Meet US Army Captain Bong Chi, Defense Comptrollership Program Military-Connected Student
June 1, 2023
Large, multinational organizations often deal with complex issues when it comes to the intersection of fiscal requirements and government regulations. U.S. Army Captain Bong Chi is among the group of financial professionals tasked with managing the Army’s budget and fiscal policies. When he graduates from the Whitman School of Management’s Defense Comptrollership Program (DCP) this summer, he will join the growing list of financial experts who have moved on to juggle the fiscal requirements for the Department of Defense (DoD), the largest federal agency in the country.
After growing up in Seoul, South Korea, Chi came to the United States for high school and soon found an opportunity to pursue a career in finance and accounting. After graduating high school in 2009, he enlisted in the military through the Military Accessions Vital to the National Interest (MAVNI) Program, a recruitment program for immigrants and non-immigrants interested in joining the U.S. military.
Upon becoming a basic finance soldier, he learned about Whitman’s DoD program and its prestigious status within the Army’s Finance Corps. Bong says he was interested in the program and made it a goal to attend later in his career when he would become eligible.
The DCP is Whitman’s flagship program for the Department of Defense. Syracuse University first developed the Army Comptrollership Program in 1952 with the DoD, and later developed DCP to be the graduate-level training needed to meet the needs of the service. The program gives future comptrollers and government resource managers the tools and management skills needed to effectively navigate the increasingly complex fiscal environment of the U.S. government.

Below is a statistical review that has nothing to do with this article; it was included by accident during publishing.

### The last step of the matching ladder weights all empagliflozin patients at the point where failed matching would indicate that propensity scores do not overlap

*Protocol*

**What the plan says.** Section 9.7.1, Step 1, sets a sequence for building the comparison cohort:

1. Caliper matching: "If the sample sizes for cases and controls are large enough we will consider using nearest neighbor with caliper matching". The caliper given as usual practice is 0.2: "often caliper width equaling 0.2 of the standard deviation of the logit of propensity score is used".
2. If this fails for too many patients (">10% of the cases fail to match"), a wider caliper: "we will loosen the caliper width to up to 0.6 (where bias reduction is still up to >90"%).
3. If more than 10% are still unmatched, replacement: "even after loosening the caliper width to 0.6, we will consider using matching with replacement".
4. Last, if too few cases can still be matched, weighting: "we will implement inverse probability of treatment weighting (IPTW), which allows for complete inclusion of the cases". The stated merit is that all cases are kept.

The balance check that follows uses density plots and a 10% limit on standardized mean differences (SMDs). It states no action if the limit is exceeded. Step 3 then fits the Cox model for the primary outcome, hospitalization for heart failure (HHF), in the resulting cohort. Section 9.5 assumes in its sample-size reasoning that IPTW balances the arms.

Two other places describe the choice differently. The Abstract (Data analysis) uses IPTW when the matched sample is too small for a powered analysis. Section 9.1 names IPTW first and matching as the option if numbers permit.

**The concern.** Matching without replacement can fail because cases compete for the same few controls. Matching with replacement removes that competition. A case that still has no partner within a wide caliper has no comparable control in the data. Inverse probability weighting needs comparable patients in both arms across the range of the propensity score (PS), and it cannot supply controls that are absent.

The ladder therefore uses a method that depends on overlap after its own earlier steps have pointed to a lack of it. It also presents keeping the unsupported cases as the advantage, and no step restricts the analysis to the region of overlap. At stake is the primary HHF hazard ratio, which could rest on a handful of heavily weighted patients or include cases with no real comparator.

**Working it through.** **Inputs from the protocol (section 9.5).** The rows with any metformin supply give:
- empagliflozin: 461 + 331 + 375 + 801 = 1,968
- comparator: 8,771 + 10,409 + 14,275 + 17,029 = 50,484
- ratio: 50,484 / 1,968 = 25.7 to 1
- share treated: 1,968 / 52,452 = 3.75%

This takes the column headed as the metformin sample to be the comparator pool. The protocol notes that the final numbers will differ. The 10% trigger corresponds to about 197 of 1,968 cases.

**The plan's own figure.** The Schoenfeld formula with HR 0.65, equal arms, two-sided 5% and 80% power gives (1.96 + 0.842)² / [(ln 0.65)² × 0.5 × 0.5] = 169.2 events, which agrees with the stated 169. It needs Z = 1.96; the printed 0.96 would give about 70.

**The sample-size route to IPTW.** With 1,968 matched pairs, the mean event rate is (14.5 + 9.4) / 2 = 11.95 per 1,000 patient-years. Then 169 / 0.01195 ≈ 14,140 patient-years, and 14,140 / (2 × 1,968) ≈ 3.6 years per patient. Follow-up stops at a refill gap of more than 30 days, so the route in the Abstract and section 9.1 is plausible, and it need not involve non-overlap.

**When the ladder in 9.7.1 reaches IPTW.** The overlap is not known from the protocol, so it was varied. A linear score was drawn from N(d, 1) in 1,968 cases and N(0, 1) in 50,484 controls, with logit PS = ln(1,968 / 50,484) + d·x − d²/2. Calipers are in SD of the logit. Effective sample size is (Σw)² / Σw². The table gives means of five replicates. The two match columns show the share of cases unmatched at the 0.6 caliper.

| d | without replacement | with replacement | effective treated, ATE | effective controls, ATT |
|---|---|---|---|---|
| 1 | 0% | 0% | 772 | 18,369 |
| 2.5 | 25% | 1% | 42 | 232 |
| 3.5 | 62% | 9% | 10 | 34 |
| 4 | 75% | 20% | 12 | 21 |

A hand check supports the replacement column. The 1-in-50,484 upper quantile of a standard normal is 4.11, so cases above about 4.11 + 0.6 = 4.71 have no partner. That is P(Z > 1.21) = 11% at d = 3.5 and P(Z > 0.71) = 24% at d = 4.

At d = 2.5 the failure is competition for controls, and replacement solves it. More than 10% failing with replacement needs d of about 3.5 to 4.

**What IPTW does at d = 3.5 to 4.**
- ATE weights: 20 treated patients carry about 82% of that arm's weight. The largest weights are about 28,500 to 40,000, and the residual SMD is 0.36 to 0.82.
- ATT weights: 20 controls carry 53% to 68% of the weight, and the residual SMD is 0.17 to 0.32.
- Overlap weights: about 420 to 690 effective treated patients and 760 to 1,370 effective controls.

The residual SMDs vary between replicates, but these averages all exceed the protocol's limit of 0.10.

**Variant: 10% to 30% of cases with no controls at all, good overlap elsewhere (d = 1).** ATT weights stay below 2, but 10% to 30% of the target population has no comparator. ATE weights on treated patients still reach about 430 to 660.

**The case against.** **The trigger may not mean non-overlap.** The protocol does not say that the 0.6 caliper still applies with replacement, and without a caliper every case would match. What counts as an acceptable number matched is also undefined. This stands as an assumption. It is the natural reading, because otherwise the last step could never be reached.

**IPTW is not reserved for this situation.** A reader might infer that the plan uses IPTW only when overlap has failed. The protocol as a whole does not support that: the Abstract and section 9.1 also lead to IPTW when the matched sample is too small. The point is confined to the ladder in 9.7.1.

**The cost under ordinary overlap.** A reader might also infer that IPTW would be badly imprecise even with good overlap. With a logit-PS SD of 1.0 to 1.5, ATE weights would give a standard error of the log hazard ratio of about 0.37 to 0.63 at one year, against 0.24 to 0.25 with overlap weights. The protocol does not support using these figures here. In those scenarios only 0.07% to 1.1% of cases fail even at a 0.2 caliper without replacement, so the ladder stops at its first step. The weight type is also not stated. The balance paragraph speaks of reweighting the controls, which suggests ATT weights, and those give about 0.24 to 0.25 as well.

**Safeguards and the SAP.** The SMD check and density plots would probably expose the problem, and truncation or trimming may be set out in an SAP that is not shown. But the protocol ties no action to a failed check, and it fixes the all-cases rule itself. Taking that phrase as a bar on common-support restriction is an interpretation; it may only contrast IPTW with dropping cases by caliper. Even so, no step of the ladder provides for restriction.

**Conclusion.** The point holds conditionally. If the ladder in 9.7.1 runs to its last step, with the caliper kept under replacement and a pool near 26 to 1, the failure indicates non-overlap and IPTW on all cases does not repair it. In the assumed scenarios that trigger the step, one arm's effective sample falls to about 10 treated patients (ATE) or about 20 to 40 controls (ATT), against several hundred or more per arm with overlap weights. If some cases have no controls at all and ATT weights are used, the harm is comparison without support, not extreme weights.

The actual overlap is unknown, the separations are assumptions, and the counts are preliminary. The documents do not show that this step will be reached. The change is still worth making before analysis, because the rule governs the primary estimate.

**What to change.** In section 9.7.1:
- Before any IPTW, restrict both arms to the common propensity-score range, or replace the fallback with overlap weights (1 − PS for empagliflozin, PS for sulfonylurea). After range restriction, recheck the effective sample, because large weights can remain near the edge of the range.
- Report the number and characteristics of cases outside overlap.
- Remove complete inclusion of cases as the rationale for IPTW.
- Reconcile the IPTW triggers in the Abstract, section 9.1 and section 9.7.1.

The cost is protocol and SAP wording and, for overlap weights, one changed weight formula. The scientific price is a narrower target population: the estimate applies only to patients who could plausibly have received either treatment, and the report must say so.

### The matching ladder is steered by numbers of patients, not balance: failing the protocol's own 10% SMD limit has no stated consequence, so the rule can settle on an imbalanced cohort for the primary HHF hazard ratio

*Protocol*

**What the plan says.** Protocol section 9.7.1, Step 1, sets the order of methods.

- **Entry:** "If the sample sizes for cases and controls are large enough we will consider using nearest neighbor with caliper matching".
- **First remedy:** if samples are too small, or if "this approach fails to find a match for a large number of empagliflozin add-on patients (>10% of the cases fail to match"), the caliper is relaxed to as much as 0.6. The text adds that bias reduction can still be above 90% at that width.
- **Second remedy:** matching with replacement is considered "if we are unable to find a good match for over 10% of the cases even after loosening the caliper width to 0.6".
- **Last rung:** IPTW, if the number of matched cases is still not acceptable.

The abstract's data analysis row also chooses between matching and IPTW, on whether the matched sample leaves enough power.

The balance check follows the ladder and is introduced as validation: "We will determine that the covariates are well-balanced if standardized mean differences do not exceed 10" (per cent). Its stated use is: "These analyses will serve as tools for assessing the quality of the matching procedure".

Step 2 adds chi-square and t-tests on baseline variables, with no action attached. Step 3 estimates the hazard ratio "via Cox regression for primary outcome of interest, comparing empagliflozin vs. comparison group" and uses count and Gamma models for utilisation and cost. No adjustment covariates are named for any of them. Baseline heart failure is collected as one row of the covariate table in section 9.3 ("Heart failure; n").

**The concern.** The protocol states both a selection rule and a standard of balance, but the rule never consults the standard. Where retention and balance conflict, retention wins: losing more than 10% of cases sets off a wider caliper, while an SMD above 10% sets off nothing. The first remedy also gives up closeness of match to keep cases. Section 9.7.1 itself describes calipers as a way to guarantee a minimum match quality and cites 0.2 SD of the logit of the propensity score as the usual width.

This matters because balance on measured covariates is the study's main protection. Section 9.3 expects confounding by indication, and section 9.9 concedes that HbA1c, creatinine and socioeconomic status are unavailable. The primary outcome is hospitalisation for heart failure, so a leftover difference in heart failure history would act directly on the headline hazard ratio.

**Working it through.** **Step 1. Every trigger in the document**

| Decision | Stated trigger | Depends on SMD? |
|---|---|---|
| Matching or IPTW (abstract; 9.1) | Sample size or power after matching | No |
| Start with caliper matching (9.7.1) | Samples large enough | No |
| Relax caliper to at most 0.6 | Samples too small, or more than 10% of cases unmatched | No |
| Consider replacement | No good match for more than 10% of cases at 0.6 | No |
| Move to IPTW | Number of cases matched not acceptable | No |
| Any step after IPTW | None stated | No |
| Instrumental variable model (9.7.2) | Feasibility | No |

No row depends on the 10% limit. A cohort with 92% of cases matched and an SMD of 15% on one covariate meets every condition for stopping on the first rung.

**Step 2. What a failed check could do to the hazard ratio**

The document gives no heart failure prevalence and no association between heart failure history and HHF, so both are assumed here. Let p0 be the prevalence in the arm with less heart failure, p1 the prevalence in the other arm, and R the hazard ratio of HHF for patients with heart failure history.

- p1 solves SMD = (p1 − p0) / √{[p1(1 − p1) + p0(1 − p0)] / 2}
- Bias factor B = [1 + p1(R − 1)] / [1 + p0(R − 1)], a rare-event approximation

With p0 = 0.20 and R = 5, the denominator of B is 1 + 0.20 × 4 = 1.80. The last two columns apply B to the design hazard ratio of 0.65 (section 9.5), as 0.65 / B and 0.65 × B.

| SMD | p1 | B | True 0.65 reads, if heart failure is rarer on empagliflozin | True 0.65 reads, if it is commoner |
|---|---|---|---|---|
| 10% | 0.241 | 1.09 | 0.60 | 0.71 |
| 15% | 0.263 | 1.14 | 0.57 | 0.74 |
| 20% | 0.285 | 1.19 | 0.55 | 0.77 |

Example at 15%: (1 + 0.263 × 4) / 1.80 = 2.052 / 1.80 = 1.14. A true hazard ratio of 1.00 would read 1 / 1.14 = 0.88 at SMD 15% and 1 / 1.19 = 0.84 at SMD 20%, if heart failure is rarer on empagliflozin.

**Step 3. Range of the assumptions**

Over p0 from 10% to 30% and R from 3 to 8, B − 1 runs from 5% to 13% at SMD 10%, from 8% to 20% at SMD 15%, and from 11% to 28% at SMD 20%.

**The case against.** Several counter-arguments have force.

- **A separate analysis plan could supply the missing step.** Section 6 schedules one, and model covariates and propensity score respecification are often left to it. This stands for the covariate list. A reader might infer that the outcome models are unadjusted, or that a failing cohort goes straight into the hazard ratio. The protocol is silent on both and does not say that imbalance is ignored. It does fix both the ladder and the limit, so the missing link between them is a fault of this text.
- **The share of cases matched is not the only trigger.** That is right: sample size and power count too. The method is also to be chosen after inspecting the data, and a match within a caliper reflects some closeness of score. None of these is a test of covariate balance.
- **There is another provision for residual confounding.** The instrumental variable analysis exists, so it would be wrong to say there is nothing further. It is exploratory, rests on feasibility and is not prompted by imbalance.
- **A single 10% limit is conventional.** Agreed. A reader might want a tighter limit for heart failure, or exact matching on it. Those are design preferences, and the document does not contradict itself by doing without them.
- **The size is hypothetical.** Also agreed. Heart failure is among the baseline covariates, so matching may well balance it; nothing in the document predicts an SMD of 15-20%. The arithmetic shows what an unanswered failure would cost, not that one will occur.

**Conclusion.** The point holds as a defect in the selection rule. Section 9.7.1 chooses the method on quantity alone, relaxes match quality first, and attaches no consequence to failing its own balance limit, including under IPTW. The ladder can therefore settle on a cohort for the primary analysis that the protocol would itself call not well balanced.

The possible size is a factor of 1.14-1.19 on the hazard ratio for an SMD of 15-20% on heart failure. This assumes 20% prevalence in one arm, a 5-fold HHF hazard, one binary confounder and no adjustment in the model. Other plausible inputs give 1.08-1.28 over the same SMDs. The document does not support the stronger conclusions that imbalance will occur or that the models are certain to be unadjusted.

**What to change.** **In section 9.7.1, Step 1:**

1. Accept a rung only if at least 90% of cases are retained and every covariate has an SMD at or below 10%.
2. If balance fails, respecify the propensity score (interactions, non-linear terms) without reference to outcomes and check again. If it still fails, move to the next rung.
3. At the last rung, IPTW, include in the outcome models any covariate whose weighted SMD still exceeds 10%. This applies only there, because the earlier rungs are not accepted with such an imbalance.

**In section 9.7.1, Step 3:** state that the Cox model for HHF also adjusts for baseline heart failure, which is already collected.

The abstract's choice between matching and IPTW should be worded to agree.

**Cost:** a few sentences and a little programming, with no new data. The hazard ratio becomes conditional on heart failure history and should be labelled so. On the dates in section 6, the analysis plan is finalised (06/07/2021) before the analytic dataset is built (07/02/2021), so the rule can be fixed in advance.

“The program is designed for senior captains or junior majors on the officer side, or staff sergeants and above on the enlisted side. Primarily it’s for those who don’t have a master’s or graduate degree, it’s not disqualifying to have one, but it won’t move you to the top of the line,” Chi says. The 14-month education program is relatively fast-paced and is known to be a challenging program for those who are accepted. With applicants coming from all over the DoD, the screening and selection process is considered highly competitive.
Today, the DCP has evolved to offer other opportunities for mid-career servicemembers accepted into the program. The military-connected students also take classes with the Maxwell School of Citizenship and Public Affairs to earn a master’s degree in public administration. It’s an important aspect of the increasingly bureaucratic nature of the government and speaks to the growing challenges with public-private partnerships and agreements.
Read the full article via the SU News website.
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